Search results will be exported to EndNote citation software (EndNote X9) for automated removal of duplicates. Duplicates overlooked by the program will be manually removed. After removal of duplicates, two independent reviewers will screen the remaining articles by title and abstract for relevance using Covidence software (https://www.covidence.org/) in accordance with the prespecified eligibility criteria. An additional reviewer will be consulted where any uncertainty or disagreement regarding the eligibility of studies arises. This selection process will be piloted by the two reviewers prior to commencement of the study screening process. Excluded studies and reasons for exclusions will be recorded.
Assessment of methodological and reporting quality
The methodological quality of each RCT will be assessed using the Physiotherapy Evidence Database (PEDro) scale.41 This tool demonstrates high inter-rater reliability and assesses internal and external validity.41 Additionally, the PEDro scale has been identified as more relevant than other tools commonly used to appraise rehabilitation-based intervention studies.42 Items will be scored as either present (1) or absent (0), and a score out of 10 will be achieved via summation. Disagreements will be resolved by discussion. Studies scoring 6 or more will be classified as high quality, studies scoring 4 or 5 will be considered moderate quality and studies scoring less than 3 will be classified as low quality.41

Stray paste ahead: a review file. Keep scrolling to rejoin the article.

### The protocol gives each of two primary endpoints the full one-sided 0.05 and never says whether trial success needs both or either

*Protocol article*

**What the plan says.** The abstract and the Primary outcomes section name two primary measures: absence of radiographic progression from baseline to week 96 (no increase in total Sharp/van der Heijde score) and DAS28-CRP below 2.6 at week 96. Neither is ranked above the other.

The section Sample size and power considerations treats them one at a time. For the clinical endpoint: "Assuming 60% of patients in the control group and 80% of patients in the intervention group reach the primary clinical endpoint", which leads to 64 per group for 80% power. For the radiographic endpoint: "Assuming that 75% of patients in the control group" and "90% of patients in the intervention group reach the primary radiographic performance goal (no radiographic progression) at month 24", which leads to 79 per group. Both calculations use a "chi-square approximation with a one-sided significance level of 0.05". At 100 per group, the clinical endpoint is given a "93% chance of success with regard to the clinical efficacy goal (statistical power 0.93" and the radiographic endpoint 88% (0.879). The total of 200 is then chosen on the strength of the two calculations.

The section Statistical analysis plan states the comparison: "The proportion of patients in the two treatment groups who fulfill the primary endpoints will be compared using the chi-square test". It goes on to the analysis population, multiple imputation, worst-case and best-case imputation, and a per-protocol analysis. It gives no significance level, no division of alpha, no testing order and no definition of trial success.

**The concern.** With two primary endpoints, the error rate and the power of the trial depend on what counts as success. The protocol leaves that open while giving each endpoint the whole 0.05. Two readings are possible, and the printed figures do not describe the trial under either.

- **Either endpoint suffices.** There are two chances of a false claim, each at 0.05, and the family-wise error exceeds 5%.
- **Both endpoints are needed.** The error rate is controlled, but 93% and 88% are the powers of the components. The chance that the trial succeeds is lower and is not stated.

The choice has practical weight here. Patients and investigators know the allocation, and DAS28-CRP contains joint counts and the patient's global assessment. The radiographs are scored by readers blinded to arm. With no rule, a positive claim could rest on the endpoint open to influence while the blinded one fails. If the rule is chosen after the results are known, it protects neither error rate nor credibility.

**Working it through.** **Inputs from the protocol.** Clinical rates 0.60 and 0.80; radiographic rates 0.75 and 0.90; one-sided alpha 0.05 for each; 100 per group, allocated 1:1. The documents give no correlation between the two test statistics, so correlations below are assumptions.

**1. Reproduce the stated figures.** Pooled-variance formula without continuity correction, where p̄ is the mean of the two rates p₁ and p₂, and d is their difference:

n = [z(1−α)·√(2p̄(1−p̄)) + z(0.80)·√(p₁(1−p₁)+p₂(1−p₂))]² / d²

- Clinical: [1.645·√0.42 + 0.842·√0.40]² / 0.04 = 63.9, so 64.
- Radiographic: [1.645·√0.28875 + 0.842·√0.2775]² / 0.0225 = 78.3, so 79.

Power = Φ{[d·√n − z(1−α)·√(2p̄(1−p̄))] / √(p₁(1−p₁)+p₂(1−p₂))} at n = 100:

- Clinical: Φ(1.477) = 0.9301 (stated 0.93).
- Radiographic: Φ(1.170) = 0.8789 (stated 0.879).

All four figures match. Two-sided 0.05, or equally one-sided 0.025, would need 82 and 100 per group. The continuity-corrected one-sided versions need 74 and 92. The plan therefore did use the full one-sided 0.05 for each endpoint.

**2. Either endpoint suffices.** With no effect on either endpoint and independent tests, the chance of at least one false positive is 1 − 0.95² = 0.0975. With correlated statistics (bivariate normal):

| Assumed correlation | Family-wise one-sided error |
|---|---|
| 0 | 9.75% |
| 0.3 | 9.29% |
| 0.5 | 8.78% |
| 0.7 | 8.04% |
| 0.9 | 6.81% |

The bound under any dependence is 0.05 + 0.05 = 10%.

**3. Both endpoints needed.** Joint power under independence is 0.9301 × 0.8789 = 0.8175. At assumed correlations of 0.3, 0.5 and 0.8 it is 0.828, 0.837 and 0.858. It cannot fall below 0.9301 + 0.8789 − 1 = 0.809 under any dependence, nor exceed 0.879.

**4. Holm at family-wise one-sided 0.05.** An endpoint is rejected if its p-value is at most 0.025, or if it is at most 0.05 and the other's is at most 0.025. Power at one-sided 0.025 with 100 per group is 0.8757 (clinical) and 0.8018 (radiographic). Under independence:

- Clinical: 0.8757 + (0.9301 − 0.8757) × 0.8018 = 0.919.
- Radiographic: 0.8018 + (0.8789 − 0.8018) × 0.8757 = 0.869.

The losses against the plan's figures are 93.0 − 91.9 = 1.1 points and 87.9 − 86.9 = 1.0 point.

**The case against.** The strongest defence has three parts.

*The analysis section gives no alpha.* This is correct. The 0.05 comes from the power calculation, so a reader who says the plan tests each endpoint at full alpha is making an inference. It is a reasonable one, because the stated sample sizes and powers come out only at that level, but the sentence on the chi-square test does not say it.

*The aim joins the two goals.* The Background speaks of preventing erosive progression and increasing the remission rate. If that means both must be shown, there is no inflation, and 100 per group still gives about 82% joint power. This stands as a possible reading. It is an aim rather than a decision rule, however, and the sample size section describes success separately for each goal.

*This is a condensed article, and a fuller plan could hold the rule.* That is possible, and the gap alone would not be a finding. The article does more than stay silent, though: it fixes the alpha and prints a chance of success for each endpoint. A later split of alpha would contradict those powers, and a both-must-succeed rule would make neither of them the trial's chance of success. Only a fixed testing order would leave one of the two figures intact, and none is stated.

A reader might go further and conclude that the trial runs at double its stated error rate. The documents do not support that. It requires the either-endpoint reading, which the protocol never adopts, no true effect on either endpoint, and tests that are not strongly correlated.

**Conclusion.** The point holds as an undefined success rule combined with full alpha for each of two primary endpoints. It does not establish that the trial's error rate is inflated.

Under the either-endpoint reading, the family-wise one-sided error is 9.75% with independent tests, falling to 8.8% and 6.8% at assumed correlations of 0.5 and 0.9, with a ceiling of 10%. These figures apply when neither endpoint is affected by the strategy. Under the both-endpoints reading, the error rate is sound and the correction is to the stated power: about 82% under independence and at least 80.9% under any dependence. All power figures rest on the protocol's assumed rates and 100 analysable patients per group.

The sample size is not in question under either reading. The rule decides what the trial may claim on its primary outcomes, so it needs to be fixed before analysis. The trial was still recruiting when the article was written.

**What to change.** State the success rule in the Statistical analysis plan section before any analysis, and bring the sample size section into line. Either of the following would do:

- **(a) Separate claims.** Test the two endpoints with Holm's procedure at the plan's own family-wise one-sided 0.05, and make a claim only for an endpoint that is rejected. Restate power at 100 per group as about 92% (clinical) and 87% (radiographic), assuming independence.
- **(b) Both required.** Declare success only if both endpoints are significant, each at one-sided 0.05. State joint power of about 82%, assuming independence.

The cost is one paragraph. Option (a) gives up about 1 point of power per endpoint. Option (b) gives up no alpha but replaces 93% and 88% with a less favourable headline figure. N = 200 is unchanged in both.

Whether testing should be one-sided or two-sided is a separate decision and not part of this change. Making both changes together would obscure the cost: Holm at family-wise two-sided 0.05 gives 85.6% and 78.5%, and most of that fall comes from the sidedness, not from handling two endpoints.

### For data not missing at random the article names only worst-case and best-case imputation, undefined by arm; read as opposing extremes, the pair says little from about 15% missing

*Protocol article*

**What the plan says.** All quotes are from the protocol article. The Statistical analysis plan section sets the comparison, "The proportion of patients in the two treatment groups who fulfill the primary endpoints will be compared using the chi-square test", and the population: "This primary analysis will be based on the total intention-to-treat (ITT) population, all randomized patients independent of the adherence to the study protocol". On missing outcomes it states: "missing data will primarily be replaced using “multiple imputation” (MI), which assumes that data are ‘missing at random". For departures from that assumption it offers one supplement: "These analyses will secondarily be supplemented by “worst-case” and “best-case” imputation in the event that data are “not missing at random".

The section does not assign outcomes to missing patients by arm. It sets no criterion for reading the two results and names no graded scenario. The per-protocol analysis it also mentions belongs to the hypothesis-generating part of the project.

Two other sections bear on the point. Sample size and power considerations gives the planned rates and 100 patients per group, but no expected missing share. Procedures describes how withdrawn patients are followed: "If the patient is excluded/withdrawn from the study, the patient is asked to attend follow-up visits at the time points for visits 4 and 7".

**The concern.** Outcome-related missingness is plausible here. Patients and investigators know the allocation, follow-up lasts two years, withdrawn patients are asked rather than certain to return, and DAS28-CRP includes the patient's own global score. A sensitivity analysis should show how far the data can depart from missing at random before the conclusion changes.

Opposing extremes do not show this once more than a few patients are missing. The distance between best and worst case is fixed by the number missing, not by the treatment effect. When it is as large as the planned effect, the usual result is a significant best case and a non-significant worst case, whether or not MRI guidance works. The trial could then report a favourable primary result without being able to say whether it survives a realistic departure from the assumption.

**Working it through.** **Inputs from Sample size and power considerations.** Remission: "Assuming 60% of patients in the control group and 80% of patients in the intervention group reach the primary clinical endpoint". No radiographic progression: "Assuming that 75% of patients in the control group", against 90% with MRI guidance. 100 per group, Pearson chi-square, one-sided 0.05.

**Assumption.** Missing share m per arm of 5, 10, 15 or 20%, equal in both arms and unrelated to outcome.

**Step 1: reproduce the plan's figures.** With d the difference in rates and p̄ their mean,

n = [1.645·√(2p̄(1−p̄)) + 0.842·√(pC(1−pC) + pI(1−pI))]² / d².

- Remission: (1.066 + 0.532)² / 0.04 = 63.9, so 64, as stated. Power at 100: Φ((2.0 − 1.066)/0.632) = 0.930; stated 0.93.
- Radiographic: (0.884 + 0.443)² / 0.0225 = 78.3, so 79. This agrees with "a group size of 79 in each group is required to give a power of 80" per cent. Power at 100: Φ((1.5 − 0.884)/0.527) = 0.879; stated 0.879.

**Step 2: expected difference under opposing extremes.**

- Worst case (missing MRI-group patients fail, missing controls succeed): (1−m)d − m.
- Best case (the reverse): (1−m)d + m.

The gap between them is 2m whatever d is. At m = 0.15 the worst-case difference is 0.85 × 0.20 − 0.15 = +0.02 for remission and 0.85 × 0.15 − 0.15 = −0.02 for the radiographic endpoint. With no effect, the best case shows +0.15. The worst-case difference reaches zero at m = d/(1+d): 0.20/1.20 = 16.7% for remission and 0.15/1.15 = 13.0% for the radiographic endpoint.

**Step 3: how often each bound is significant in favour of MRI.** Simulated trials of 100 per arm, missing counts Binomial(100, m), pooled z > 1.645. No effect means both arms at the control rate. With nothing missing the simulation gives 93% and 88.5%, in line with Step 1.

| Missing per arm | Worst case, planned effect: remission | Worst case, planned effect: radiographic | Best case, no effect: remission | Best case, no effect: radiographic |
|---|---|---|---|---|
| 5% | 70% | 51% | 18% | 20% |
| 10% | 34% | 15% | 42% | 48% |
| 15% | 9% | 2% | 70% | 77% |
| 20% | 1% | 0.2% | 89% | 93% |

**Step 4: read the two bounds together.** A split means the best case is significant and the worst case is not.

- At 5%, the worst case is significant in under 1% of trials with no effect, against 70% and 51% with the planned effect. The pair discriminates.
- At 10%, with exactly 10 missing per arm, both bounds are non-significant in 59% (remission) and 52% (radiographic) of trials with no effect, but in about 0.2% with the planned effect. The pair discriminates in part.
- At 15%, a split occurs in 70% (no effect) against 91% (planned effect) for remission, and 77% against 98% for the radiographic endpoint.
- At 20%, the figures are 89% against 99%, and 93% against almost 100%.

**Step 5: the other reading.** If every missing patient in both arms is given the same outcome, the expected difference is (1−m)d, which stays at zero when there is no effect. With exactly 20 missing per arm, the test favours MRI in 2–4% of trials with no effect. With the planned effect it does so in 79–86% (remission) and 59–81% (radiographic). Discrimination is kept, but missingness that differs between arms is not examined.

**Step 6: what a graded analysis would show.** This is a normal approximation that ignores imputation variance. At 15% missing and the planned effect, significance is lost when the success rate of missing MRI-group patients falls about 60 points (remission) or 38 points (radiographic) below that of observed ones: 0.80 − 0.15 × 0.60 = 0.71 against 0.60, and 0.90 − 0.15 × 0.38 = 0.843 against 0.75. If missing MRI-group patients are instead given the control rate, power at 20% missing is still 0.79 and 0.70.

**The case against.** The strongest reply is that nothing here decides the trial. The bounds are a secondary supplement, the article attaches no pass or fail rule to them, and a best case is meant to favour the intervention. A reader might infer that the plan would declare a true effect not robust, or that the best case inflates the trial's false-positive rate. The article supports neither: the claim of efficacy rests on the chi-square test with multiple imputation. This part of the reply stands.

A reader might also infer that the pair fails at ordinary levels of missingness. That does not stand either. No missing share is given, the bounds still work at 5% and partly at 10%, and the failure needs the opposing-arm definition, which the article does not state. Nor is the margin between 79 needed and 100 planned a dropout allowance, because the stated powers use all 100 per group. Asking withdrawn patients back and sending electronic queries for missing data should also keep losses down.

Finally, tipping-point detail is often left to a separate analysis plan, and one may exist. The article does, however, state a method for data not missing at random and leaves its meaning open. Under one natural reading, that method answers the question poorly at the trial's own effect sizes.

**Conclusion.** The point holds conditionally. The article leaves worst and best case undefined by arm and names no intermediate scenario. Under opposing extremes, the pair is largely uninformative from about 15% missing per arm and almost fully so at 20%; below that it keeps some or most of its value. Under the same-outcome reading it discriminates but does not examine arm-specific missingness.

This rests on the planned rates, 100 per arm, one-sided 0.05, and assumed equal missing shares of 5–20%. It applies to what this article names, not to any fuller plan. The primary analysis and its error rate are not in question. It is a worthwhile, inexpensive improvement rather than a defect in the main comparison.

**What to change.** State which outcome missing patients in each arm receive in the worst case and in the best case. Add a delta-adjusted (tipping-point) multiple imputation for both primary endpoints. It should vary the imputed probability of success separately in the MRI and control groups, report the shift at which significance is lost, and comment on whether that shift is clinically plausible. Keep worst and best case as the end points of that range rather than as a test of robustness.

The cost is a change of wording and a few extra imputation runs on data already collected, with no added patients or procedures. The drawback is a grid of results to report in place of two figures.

The reporting quality of each RCT will be assessed using the Consolidated Standards of Reporting Trials guidelines.43 These guidelines offer a standard way for authors to prepare reports of trial findings, facilitating their complete and transparent reporting, and aiding their critical appraisal and interpretation.43
If sufficient data are available for meta-analysis, the Grading of Recommendations, Assessment, Development and Evaluations (GRADE) tool will be used to assess the certainty and quality of evidence44 in accordance with the guidelines provided in the Cochrane Handbook of Systematic Reviews.35 The GRADE system uses the following criteria for assigning ‘grades’ of evidence:
High: the authors are very confident that the true effect lies close to that of the estimate of the effect.
Moderate: the authors are moderately confident in the effect estimate; the true effect is likely to be close to the estimate of effect.
Low: the authors have limited confidence in the effect estimate; the true effect may be substantially different from the estimate of the effect.
Very low: the authors have little confidence in the effect estimate; the true effect is likely to be substantially different from the estimate of effect.
To ensure consistency of GRADE judgements the following criteria will be applied to each domain equally for all key comparisons:
Limitations of studies: downgrade if less than 75% of included studies are at low risk of bias according to the PEDro checklist.
Inconsistency: downgrade if heterogeneity is significant (p<0.05) and the I2 value is more than 50%.
Indirectness: downgrade if any of the participants were outside the target group.
Imprecision: downgrade if there were fewer than 400 participants for continuous data, fewer than 300 events for dichotomous data44 or if CIs or SD were not reported across all studies.
Publication bias: downgrade if there is direct evidence of publication bias.